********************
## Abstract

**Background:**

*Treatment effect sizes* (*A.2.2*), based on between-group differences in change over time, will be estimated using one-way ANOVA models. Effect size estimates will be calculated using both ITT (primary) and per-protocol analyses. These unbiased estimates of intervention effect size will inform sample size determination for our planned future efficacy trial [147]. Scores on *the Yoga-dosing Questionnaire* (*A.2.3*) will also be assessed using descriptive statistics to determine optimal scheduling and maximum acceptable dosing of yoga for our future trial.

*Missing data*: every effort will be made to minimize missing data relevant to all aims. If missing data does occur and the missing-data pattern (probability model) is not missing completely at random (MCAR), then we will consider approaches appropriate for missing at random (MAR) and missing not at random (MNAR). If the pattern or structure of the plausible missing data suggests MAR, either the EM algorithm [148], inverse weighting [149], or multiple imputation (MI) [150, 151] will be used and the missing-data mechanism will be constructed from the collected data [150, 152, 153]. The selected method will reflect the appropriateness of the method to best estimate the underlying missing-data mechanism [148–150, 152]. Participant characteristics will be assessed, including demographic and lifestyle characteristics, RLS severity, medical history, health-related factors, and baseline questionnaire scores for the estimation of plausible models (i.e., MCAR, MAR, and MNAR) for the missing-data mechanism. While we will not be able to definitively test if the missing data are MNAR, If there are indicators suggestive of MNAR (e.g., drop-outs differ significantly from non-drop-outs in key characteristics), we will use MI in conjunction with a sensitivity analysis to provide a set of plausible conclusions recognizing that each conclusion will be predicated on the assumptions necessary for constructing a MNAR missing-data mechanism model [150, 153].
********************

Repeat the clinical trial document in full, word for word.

## Abstract

**Background:**

*Treatment effect sizes* (*A.2.2*), based on between-group differences in change over time, will be estimated using one-way ANOVA models. Effect size estimates will be calculated using both ITT (primary) and per-protocol analyses. These unbiased estimates of intervention effect size will inform sample size determination for our planned future efficacy trial [147]. Scores on *the Yoga-dosing Questionnaire* (*A.2.3*) will also be assessed using descriptive statistics to determine optimal scheduling and maximum acceptable dosing of yoga for our future trial.

*Missing data*: every effort will be made to minimize missing data relevant to all aims. If missing data does occur and the missing-data pattern (probability model) is not missing completely at random (MCAR), then we will consider approaches appropriate for missing at random (MAR) and missing not at random (MNAR). If the pattern or structure of the plausible missing data suggests MAR, either the EM algorithm [148], inverse weighting [149], or multiple imputation (MI) [150, 151] will be used and the missing-data mechanism will be constructed from the collected data [150, 152, 153]. The selected method will reflect the appropriateness of the method to best estimate the underlying missing-data mechanism [148–150, 152]. Participant characteristics will be assessed, including demographic and lifestyle characteristics, RLS severity, medical history, health-related factors, and baseline questionnaire scores for the estimation of plausible models (i.e., MCAR, MAR, and MNAR) for the missing-data mechanism. While we will not be able to definitively test if the missing data are MNAR, If there are indicators suggestive of MNAR (e.g., drop-outs differ significantly from non-drop-outs in key characteristics), we will use MI in conjunction with a sensitivity analysis to provide a set of plausible conclusions recognizing that each conclusion will be predicated on the assumptions necessary for constructing a MNAR missing-data mechanism model [150, 153].